Sometimes, those who want democracy ally with each other to sustain it
A third — and potentially dangerous — scenario combines high polarization with a rift between two large parties over the value of democracy. In multiparty systems, small extremist or authoritarian parties can usually be contained and marginalized. However, in highly polarized systems like the United States, two-party competition can turn into a highly destabilizing contest between autocrats and democrats.
Citizens and political leaders who want to avoid this happening may have to compromise with democracy-respecting political opponents to protect democratic institutions. Countries such as Spain show how ideologically diverse coalitions can constrain and isolate authoritarian elements and uphold pro-democracy institutions. When far-right paramilitaries took over the Spanish parliament and attempted to overthrow the government in 1981, the Spanish monarch refused to support the coup, and conservative and Socialist parties came together to defend democracy.
But cross-party collaboration gets harder when extreme polarization leads to distrust. In the U.S. case, when moderate Republicans fear that working with Democrats means they’ll lose primary elections or won’t have opportunities to advance, they are less likely to try it. Polarization can hold moderates hostage to more radical or anti-democratic forces within their party, blocking bipartisan agreement.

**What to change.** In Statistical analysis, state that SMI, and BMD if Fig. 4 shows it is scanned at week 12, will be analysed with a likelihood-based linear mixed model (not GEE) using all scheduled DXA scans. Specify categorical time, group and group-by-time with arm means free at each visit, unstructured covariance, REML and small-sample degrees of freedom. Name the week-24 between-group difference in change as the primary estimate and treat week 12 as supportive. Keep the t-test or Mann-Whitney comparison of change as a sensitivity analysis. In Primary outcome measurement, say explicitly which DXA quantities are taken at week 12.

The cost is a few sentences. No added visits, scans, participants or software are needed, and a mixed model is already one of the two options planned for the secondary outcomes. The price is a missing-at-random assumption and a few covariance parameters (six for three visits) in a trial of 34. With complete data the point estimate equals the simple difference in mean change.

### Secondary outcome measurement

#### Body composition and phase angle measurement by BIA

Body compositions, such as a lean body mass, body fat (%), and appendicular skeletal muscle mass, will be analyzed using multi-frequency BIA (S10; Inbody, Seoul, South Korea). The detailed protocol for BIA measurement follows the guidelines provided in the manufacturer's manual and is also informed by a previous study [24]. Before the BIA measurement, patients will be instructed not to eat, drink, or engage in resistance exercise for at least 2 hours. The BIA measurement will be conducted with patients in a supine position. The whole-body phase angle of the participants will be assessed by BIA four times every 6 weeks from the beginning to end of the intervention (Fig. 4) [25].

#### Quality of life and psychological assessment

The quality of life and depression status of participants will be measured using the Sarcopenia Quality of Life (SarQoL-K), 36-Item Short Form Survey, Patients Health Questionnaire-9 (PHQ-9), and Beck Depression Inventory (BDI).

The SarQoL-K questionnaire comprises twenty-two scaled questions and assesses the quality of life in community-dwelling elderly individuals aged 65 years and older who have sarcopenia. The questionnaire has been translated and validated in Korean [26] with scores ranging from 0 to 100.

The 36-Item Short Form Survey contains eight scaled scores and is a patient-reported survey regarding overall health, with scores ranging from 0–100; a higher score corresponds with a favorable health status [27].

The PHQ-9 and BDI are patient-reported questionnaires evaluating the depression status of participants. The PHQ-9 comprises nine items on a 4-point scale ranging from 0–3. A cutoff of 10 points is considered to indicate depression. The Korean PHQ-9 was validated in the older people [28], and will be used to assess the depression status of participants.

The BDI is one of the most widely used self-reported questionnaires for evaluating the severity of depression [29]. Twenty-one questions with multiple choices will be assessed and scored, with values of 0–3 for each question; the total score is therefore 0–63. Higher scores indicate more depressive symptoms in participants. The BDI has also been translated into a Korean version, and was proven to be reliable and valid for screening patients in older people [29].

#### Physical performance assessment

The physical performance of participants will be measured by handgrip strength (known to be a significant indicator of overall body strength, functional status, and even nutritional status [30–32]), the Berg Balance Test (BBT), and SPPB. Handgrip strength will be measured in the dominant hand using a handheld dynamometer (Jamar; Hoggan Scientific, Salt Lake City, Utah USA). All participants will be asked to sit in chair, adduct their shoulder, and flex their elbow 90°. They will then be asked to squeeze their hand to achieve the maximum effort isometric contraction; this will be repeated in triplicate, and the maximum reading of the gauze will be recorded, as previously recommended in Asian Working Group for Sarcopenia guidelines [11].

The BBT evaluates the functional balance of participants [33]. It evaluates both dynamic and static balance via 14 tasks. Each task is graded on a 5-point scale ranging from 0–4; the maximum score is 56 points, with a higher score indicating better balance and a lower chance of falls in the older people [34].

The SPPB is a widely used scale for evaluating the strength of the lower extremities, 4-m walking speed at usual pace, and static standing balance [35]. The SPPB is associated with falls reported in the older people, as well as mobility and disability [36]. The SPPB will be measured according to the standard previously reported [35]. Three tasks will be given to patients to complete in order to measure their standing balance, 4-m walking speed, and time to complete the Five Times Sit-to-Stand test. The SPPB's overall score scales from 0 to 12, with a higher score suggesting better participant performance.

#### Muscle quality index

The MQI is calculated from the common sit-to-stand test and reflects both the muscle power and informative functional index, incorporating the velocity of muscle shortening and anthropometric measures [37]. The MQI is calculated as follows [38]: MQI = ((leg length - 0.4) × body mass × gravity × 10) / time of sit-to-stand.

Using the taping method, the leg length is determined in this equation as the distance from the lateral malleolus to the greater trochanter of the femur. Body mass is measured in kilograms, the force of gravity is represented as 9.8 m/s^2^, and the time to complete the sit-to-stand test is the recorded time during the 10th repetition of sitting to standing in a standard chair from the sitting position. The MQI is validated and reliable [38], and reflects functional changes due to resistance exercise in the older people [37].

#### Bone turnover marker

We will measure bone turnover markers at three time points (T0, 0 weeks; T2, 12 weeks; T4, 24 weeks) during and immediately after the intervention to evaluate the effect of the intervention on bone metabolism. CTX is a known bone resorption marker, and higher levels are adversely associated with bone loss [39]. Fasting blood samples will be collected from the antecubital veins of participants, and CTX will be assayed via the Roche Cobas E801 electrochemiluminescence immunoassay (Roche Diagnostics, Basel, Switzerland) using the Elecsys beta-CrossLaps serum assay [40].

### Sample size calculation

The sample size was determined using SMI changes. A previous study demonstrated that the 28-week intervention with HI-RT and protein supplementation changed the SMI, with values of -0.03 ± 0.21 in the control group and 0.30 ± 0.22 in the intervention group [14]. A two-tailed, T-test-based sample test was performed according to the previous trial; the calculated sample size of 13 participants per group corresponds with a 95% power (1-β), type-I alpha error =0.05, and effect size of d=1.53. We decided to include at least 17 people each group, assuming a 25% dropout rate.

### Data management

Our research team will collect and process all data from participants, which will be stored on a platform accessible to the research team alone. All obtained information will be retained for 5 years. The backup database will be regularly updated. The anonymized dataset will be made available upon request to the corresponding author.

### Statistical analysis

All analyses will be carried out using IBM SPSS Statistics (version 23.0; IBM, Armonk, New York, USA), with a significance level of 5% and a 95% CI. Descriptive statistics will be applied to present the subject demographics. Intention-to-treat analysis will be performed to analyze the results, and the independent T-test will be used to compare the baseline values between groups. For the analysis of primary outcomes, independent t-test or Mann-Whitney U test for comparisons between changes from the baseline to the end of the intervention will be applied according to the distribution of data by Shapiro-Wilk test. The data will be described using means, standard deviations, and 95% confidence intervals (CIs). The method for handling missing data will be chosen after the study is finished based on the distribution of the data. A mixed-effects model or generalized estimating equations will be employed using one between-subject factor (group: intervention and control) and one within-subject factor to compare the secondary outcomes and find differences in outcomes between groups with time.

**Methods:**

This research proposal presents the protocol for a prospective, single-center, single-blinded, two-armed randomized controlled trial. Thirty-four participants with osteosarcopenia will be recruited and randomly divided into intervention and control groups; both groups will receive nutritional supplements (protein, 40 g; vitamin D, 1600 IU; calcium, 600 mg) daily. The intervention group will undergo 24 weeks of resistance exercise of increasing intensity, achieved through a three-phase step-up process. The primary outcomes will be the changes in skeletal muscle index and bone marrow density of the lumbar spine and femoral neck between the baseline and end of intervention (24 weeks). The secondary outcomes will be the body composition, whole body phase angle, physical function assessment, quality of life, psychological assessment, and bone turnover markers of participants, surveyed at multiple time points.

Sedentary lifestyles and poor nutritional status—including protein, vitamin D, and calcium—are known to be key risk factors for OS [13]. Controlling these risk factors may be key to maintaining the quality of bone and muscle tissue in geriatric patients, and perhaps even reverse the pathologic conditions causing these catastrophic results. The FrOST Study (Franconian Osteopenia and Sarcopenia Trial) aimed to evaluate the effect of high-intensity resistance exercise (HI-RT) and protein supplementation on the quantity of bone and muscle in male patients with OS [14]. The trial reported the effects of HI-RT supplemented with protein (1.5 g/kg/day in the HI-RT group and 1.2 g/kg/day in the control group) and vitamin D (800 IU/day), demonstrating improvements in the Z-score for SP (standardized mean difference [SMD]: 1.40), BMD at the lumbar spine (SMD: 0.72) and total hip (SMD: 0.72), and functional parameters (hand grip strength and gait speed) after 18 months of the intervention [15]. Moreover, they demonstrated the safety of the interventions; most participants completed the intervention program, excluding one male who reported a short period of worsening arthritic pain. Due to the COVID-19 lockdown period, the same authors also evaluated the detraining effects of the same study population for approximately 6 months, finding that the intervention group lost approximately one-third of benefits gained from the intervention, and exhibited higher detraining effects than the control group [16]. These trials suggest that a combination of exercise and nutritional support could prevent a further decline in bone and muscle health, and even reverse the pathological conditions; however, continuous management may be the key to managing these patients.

Such polarization played a major role in the 1973 breakdown of Chile’s once-strong democracy. Socialist president Salvador Allende wanted to redistribute land and nationalize industry, leading to a backlash from conservative parties and business elites, who called for military intervention to remove Allende from office. Moderate leaders in Allende’s government tried to strike a compromise on economic reform with their centrist opponents, but hard-liners on both sides blocked it, leading centrists and conservatives to join in supporting a coup that derailed Chile’s democratic road to socialism.
What does all of this mean for the U.S.?
Lessons from other countries suggest that Republican leaders, together with Democratic party leaders and a supporting cast of courts, bureaucrats, electoral officials and private-sector leaders, could build a path to maintain and deepen democracy in the United States. Parties don’t have to agree on the policy issues that divide them, but they do have to agree to accept democratic rules and procedures. However, high polarization means that there is a serious risk that personal, partisan or factional goals could take precedence over the safeguarding of democracy itself.
Rachel Beatty Riedl (@BeattyRiedl) is a professor of government at Cornell University, director of the Einaudi Center for International Studies, and author of Authoritarian Origins of Democratic Party Systems in Africa (Cambridge University Press, 2014).
Kenneth Roberts is a professor of government at Cornell University, director of the Latin American Studies Program, and author of Changing Course in Latin America: Party Systems in the Neoliberal Era (Cambridge University Press, 2014).